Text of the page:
• Increasing price and rapid depletion of fossil fuels:

Our primary sources of energy, fossil fuels are rapidly depleting due to heavy consumption whilst price is increasing. This trend naturally forces to search for potential alternatives. Price of solar PV modules is already competitive with most of the other renewable energy technologies. Increasing price of fossil fuels, and rapid depletion of fossil fuels direct more attention towards photovoltaics.

  • Improved efficiency:

Efficiency of solar photovoltaics is being improved day by day. A number of photovoltaic technologies have been developed with different efficiencies. Multi-junction concentrated solar cells offer the highest efficiencies but are too expensive. Single crystalline and polycrystalline silicon solar cells also offer reasonable efficiencies yet still are cost-effective than most of the other types of photovoltaics. Various state of the art technologies (Tandem solar cells, PERC, etc.) have already been employed successfully, leading to more efficient photovoltaics.

These unique features make solar photovoltaics an ideal alternative to depleting fossil fuels. There is now no any other type of renewable energy technology to compete with photovoltaics. In fact, there were several competitors in the past namely hydropower, concentrating solar thermal, and wind power. However, most of the potential hydropower sources are already being exploited and thus hydropower capacity has been reaching a plateau. Furthermore, when capital investment, space-efficiency, environmental impact, payback time, etc. are taken into consideration, photovoltaic technology is more practically viable than concentrating solar thermal, and wind power. It is not a rhapsody. Take a look at the following bar chart. It clearly depicts that solar photovoltaics was the fastest-growing renewable energy technology which added 98 GW of power in 2017. This is nearly twice the capacity added by wind power during the same year. Wind power, hydropower, bio power, and geothermal power have added 52 GW, 19 GW, 8 GW, and 1 GW of power, respectively, in 2017.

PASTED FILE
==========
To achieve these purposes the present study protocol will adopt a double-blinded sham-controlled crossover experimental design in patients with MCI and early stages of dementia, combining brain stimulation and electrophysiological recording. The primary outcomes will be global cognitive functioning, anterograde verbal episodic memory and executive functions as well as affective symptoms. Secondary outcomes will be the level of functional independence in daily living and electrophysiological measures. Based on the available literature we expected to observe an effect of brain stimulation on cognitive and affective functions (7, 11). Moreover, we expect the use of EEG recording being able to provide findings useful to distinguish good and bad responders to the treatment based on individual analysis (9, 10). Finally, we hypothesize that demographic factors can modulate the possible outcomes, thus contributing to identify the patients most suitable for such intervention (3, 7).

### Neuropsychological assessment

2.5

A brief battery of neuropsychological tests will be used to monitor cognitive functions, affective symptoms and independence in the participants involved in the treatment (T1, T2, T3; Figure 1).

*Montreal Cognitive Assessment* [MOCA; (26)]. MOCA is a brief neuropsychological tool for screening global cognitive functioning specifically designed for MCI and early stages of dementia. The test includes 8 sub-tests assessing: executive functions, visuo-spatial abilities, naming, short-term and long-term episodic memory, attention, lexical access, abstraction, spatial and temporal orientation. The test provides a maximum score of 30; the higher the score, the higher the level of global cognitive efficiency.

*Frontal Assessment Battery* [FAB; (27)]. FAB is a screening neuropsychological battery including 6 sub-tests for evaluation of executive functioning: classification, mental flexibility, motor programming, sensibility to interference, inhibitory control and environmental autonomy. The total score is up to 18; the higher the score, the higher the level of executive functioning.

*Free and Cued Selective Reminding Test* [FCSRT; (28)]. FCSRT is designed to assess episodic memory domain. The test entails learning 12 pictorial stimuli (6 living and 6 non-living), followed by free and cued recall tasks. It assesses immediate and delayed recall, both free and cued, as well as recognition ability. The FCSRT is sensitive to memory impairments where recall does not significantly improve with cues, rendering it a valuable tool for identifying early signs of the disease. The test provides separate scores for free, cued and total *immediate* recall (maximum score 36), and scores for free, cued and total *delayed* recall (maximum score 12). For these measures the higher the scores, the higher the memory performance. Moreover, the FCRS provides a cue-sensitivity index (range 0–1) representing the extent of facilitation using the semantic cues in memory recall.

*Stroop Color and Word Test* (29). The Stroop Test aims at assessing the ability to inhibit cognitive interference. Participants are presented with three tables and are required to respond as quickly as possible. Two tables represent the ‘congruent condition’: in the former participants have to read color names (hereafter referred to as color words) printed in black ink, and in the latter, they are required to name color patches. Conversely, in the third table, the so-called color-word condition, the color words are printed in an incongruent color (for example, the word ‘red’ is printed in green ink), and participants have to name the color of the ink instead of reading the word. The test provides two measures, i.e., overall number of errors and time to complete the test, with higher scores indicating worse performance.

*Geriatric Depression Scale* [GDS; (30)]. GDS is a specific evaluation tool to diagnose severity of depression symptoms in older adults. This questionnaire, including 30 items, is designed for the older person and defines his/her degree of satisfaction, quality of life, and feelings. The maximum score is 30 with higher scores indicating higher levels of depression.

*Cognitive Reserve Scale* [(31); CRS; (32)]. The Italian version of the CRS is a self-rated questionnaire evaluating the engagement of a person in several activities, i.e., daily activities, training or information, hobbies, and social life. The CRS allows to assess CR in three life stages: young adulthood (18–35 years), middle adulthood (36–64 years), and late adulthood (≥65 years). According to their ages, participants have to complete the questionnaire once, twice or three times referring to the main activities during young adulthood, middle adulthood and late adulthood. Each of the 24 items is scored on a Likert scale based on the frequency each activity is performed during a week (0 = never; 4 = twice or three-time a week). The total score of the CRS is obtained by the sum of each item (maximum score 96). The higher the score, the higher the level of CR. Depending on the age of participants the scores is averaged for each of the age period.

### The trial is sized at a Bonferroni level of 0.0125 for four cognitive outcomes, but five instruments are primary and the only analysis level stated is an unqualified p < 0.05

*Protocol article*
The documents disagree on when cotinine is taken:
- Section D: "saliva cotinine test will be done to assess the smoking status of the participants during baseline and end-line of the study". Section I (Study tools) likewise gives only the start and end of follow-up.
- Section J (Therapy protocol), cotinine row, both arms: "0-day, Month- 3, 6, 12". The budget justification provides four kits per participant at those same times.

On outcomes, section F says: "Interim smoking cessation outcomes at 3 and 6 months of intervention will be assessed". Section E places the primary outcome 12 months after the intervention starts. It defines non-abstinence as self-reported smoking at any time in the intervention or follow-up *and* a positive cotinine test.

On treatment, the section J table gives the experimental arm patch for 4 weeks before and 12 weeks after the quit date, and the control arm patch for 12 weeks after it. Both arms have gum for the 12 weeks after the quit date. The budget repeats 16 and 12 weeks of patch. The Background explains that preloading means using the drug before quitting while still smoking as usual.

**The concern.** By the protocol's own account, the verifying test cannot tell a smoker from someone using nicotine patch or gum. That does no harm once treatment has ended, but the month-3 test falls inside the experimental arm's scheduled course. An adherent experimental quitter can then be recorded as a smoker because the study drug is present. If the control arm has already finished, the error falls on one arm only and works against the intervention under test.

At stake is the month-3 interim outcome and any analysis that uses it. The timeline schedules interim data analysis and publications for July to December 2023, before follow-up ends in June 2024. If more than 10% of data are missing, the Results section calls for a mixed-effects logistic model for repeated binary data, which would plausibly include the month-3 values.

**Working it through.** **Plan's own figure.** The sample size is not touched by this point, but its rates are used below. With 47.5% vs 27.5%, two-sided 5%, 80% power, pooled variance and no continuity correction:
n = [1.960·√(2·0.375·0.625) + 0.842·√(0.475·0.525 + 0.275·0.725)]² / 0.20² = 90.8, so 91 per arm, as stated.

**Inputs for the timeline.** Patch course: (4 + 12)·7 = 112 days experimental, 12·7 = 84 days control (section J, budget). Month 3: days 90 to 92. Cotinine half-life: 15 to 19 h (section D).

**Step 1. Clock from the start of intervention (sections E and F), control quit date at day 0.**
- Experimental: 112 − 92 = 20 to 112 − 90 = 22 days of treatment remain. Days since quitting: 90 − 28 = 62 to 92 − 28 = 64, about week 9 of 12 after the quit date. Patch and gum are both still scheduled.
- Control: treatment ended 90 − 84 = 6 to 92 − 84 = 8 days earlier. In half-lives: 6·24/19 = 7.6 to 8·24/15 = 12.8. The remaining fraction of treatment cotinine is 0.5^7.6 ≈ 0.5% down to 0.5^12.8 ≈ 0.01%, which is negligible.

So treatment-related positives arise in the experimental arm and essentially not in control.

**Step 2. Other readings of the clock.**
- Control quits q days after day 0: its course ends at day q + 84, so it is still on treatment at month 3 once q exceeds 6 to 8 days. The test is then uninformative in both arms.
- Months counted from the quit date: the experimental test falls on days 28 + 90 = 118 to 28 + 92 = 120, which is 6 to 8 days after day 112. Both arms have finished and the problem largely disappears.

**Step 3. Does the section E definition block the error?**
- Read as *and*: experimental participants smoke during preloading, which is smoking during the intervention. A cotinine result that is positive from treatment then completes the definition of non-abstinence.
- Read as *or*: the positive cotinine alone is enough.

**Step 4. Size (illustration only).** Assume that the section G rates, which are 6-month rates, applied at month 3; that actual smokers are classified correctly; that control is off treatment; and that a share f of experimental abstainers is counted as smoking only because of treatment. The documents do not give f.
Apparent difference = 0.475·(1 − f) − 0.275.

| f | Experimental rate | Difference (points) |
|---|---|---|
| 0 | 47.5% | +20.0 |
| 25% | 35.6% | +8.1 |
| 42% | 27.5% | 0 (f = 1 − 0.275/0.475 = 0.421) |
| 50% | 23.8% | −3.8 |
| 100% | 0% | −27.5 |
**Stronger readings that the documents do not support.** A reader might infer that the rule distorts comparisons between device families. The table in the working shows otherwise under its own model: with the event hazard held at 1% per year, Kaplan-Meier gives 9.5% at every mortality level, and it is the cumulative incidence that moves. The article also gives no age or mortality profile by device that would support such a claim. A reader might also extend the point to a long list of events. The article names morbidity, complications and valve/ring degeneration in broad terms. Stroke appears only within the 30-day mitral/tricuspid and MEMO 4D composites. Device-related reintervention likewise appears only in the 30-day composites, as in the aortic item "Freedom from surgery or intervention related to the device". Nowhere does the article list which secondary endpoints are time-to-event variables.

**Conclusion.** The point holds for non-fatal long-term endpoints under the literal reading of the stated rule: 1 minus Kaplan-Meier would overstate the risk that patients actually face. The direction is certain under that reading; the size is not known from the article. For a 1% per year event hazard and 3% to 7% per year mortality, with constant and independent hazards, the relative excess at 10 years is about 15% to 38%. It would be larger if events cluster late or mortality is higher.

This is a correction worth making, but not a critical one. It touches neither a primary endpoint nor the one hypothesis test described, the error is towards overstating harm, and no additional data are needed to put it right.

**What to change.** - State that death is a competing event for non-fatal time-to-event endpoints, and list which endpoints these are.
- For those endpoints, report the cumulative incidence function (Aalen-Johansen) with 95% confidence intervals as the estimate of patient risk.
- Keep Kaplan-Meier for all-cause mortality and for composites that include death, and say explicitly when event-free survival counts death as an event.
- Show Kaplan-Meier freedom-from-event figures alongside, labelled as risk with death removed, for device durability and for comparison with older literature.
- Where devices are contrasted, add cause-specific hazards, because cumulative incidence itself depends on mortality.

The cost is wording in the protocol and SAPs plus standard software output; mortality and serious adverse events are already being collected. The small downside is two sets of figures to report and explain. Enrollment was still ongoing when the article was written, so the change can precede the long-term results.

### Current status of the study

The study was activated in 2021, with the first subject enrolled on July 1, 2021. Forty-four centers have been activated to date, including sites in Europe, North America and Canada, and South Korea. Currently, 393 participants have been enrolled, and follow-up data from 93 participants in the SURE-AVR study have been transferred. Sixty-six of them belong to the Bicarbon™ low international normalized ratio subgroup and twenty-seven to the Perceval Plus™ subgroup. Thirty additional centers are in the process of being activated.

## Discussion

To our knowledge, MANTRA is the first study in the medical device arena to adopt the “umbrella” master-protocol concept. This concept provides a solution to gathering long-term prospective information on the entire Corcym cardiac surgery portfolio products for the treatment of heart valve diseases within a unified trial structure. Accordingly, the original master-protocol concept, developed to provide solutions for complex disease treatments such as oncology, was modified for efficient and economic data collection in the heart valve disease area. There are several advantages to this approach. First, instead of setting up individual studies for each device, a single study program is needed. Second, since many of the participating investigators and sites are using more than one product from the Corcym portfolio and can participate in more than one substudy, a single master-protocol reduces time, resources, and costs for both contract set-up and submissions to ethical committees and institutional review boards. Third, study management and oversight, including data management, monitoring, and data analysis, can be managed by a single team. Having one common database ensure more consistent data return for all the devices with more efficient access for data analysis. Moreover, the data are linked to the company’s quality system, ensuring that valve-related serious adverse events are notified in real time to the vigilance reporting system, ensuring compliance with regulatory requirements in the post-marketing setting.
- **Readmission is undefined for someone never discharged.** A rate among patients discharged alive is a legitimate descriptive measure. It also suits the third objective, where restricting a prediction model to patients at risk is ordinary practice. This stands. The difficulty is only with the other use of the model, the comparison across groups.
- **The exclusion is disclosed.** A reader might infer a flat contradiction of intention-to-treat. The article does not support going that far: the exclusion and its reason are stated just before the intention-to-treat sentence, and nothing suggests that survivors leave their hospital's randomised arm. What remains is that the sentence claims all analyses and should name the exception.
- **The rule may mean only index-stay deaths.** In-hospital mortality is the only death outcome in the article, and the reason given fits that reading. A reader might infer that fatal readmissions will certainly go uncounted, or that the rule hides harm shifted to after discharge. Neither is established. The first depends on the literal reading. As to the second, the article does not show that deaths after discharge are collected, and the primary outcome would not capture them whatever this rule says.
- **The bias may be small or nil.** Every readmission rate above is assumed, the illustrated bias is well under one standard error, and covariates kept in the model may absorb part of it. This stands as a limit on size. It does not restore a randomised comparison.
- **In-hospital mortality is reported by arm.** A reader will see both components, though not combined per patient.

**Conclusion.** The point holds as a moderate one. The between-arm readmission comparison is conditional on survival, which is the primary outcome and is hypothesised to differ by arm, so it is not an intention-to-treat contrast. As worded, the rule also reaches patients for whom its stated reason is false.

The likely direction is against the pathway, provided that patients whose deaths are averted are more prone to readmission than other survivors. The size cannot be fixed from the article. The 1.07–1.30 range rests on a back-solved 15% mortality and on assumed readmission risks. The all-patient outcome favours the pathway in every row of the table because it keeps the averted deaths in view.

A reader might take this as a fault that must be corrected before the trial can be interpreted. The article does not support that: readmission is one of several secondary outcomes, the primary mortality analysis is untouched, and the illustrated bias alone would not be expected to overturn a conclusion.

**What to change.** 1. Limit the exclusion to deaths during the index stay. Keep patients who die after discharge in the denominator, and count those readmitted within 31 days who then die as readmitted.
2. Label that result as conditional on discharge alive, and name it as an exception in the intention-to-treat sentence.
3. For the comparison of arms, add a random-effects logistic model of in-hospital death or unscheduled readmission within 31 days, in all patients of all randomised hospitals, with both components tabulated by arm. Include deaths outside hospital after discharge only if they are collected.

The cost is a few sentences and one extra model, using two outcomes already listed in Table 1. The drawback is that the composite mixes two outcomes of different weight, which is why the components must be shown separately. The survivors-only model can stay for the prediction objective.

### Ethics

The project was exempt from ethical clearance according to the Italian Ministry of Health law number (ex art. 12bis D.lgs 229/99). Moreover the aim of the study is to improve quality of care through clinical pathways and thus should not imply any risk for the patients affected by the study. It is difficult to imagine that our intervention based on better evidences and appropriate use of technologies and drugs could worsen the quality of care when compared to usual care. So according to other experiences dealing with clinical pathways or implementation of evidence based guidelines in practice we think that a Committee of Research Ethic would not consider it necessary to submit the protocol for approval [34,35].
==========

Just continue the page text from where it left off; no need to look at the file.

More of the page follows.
Figure 02: Capacity added by different renewable energy technologies in 2017 [3]

To sum up, photovoltaic technology has evolved to be a commercially viable and technically feasible technology capable of providing an unimaginable amount of energy to meet mankind’s energy demand, making the world greener and sustainable. With continuous research and development, it would continually be evolving and revolutionizing the world with impressive benefits.

It is real!

We are all witnesses!


[1] Harmon, C. (2000). Experience curves of photovoltaic technology.

[2] Guha, S. (2005, January). Can your roof provide your electrical needs?-the growth prospect of building-integrated photovoltaic. In Photovoltaic Specialists Conference, 2005. Conference Record of the Thirty-first IEEE (pp. 12-16). IEEE.

[3] REN21. 2018. Renewables 2018 Global Status Report (Paris: REN21 Secretariat).